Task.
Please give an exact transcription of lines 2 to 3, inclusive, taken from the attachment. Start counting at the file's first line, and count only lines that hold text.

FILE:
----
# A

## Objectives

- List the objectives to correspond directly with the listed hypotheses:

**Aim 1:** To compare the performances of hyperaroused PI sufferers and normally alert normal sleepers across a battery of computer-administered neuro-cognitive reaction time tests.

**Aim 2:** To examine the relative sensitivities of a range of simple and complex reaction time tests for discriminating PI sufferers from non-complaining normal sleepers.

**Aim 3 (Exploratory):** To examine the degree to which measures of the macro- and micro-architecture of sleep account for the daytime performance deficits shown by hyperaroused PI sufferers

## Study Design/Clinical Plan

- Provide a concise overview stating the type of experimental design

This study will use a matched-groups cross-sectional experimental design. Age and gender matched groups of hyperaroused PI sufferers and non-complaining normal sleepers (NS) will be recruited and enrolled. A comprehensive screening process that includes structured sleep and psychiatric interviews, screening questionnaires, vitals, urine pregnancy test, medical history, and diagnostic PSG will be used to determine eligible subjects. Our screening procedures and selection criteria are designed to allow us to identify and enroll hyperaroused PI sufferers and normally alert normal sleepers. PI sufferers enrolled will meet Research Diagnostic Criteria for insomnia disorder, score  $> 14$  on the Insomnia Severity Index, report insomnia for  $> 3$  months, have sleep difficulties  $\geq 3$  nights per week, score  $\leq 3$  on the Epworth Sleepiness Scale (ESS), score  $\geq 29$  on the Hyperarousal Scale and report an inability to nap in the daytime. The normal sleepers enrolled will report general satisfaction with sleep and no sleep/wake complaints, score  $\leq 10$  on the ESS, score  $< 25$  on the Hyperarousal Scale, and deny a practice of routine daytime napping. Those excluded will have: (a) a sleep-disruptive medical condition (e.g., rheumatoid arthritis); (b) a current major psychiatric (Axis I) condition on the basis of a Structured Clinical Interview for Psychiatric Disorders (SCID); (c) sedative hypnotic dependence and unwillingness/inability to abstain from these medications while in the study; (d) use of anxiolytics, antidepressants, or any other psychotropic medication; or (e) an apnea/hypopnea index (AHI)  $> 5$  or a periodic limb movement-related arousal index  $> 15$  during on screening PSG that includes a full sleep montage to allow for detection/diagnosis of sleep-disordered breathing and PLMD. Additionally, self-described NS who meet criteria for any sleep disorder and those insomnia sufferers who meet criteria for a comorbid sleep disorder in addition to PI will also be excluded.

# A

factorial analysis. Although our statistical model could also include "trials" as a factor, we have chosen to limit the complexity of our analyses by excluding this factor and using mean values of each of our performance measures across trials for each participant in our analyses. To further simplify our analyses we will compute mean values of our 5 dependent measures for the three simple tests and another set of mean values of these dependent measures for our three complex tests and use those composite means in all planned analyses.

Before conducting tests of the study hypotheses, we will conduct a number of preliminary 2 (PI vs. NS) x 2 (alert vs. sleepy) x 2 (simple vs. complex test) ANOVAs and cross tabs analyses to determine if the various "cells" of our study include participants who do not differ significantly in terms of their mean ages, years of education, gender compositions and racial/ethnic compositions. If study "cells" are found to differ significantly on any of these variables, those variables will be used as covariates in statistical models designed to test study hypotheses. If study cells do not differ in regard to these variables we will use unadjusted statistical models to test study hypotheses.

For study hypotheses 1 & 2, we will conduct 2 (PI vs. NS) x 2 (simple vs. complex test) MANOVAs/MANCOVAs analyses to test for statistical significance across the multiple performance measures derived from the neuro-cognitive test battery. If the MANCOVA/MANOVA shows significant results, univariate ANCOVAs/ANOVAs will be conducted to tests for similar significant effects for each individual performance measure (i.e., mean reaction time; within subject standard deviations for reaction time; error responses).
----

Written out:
## Objectives

- List the objectives to correspond directly with the listed hypotheses: